Show that an equation for a line with nonzero x-and y-intercepts can be written as (x/a) + (y/b) = 1 where a is the x-intercept and
b is the y-intercept. This is called the INTERCEPT FORM of the equation of a line.
The x-intercept will be of the form (a, 0). Does this fit the equation?
$\displaystyle \frac{a}{a} + \frac{0}{b} = 1$ Check!
The y-intercept will be of the form (0, b). Does this fit the equation?
$\displaystyle \frac{0}{a} + \frac{b}{b} = 1$ Check!
If you have a need to show that this equation is indeed a line, then you can solve it for y:
$\displaystyle \frac{x}{a} + \frac{y}{b} = 1$
$\displaystyle \frac{y}{b} = -\frac{x}{a} + 1$
$\displaystyle y = - \left ( \frac{b}{a} \right ) x + b$
which is the slope-intercept form for a line.
-Dan
Yup! What a lot of students tend to forget is that the y - intercept, for example, is a point. So when we say the y - intercept is "b" we are using a short-hand and being a bit sloppy: we really should be saying the y - intercept is the point (0, b). The same goes for the x - intercept.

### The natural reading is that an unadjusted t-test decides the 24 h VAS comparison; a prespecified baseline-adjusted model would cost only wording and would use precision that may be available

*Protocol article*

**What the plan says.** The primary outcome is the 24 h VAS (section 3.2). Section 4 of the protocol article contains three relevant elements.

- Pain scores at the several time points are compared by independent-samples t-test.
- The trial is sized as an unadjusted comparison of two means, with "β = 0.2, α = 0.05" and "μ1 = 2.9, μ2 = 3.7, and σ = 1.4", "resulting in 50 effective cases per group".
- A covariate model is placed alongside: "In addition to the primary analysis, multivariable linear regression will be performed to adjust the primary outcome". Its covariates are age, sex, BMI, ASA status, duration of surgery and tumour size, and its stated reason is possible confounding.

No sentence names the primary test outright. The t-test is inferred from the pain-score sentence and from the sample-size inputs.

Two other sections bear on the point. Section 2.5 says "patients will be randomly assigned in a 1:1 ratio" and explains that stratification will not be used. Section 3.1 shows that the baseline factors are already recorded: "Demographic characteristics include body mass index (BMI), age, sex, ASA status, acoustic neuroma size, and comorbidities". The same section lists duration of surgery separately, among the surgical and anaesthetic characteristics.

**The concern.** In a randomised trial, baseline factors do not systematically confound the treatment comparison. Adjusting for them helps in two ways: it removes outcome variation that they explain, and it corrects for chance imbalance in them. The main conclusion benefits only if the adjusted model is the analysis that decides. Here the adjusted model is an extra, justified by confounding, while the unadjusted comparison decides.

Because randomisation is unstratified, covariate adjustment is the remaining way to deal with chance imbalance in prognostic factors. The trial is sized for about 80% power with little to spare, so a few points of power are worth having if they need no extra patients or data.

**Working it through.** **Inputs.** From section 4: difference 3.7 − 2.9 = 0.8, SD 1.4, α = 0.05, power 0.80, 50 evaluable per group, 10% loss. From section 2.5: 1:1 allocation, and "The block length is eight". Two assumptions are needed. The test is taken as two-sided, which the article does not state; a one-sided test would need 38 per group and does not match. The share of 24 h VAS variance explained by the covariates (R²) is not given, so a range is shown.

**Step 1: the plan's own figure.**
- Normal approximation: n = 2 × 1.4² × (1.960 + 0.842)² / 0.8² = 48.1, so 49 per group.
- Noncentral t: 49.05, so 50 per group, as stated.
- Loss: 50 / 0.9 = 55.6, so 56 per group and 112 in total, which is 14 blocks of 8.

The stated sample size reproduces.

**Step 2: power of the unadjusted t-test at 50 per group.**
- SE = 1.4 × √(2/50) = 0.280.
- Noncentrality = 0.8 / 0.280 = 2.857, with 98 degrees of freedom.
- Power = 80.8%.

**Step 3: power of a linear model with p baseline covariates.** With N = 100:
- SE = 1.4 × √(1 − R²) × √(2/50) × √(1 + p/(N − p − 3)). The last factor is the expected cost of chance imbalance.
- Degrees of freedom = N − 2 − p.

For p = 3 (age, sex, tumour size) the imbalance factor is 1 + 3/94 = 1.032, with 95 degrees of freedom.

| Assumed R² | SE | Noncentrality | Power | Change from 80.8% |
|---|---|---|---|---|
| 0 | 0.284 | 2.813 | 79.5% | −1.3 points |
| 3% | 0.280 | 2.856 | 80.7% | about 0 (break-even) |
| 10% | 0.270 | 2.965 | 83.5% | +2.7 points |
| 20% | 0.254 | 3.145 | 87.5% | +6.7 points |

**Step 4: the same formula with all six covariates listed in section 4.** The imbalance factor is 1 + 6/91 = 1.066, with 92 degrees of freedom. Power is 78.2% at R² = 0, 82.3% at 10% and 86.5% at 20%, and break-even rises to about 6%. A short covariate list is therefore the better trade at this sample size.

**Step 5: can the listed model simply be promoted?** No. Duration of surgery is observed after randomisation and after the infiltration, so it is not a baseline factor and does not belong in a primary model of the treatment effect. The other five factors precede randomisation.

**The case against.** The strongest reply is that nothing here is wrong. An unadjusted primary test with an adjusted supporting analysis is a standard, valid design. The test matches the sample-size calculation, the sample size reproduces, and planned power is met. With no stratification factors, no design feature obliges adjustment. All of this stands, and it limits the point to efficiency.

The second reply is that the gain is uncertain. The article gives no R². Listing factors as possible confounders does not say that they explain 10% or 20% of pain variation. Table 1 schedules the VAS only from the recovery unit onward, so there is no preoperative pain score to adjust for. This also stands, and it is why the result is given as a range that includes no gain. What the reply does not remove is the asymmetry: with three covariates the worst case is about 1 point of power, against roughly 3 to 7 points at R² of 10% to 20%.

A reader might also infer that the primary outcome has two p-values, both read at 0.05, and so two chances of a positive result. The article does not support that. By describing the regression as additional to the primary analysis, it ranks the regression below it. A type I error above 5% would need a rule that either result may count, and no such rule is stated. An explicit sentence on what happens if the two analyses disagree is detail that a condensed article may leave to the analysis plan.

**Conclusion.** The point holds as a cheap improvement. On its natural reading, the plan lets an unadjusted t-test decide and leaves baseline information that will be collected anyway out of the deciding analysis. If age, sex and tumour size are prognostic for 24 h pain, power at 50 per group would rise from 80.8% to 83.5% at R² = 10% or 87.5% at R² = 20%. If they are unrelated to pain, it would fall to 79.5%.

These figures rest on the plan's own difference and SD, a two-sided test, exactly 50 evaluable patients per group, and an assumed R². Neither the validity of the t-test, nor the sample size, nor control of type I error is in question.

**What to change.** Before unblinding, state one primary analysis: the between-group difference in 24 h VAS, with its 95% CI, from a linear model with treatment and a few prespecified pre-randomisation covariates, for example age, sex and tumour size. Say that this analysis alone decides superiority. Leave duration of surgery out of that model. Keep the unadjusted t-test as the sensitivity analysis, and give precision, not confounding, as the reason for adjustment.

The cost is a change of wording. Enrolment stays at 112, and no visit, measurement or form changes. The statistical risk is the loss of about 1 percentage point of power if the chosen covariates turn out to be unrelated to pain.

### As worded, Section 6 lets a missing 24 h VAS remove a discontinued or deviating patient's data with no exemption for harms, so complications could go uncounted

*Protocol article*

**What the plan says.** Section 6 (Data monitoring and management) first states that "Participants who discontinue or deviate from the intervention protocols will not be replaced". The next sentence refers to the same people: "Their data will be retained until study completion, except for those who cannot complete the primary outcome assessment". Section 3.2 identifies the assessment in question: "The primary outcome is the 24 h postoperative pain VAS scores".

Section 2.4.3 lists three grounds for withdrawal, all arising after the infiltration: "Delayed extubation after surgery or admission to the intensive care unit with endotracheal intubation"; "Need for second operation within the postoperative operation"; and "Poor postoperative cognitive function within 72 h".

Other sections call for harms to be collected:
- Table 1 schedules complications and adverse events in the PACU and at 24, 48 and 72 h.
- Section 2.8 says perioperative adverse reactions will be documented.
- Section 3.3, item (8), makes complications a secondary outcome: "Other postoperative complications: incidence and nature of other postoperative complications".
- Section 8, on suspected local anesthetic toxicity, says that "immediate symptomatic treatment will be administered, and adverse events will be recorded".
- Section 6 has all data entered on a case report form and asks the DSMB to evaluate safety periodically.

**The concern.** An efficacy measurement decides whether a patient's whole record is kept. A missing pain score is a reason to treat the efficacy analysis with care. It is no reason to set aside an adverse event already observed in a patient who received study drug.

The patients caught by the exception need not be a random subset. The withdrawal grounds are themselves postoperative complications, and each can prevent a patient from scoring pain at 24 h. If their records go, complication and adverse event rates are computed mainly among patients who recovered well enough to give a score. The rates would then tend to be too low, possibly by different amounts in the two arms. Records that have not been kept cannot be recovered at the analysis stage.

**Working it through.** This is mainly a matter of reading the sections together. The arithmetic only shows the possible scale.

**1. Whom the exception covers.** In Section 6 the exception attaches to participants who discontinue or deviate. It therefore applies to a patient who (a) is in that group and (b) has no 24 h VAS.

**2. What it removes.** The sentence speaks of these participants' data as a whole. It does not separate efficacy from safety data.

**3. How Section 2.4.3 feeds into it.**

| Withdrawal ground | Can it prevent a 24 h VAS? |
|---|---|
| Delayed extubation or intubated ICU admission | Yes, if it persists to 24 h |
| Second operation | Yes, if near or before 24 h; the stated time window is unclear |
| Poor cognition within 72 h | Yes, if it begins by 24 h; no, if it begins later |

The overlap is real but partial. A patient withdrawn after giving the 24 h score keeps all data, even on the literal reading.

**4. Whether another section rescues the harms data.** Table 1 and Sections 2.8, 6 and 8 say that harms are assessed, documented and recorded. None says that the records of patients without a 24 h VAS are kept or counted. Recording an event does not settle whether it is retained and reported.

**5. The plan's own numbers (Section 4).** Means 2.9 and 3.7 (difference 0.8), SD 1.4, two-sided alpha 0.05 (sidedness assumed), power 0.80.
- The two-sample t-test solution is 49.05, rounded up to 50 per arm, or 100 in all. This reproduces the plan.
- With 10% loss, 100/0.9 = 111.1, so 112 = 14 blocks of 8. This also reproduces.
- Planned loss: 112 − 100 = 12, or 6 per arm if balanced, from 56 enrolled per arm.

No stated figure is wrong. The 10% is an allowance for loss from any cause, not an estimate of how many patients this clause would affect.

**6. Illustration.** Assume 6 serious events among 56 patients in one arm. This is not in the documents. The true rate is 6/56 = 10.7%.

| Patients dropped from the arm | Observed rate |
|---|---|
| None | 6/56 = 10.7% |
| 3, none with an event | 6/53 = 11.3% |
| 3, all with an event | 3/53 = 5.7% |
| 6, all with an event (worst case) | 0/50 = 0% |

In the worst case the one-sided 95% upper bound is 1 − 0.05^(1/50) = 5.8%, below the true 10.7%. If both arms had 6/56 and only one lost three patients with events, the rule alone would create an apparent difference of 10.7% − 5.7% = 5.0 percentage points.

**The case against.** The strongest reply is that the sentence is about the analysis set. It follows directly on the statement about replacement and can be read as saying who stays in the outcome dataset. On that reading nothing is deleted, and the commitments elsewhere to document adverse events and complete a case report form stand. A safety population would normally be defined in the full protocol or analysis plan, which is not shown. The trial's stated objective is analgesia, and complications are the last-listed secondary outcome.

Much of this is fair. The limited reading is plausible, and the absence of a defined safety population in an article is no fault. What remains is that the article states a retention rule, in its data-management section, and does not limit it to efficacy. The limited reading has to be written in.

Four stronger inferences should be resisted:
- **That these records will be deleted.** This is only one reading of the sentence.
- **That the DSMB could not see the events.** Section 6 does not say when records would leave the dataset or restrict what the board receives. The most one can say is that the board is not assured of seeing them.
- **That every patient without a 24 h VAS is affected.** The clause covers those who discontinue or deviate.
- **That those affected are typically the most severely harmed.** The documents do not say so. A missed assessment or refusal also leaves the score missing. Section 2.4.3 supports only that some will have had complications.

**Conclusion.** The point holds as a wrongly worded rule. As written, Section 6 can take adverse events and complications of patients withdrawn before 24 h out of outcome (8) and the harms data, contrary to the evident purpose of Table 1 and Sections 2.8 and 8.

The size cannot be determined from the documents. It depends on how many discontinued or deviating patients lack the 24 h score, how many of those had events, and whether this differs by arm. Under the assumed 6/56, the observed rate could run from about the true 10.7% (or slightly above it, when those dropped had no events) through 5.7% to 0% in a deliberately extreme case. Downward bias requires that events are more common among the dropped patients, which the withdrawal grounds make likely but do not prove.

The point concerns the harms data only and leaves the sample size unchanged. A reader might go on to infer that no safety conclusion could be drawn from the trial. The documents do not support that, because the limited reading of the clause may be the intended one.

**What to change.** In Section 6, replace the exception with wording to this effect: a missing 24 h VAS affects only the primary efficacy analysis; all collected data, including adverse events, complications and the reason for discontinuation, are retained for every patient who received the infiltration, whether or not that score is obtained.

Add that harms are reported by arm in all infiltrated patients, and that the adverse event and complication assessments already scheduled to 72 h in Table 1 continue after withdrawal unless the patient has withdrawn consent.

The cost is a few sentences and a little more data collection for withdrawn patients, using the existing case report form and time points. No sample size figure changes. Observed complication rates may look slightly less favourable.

-Dan
Hello, symmetry!
You may be expect to derive that formula . . .
Show that an equation for a line with nonzero x-and y-intercepts
can be written as: .$\displaystyle \frac{x}{a} + \frac{y}{b}\: = \:1$
where $\displaystyle a$ is the x-intercept and $\displaystyle b$ is the y-intercept.
We are given two points on the line: .$\displaystyle (a,0)$ and $\displaystyle (0,b)$.
The slope of the line is: .$\displaystyle m \:=\:\frac{b-0}{0-a} \:=\:-\frac{b}{a}$
The line through $\displaystyle (0,b)$ with slope $\displaystyle -\frac{b}{a}$ is:
. . . . $\displaystyle y - b \:=\:-\frac{b}{a}(x - 0)\quad\Rightarrow\quad y \:=\:-\frac{b}{a}x + b\quad\Rightarrow\quad \frac{bx}{a} + y \:=\:b$
Divide through by $\displaystyle b\!:\;\;\boxed{\frac{x}{a} + \frac{y}{b}\:=\:1}$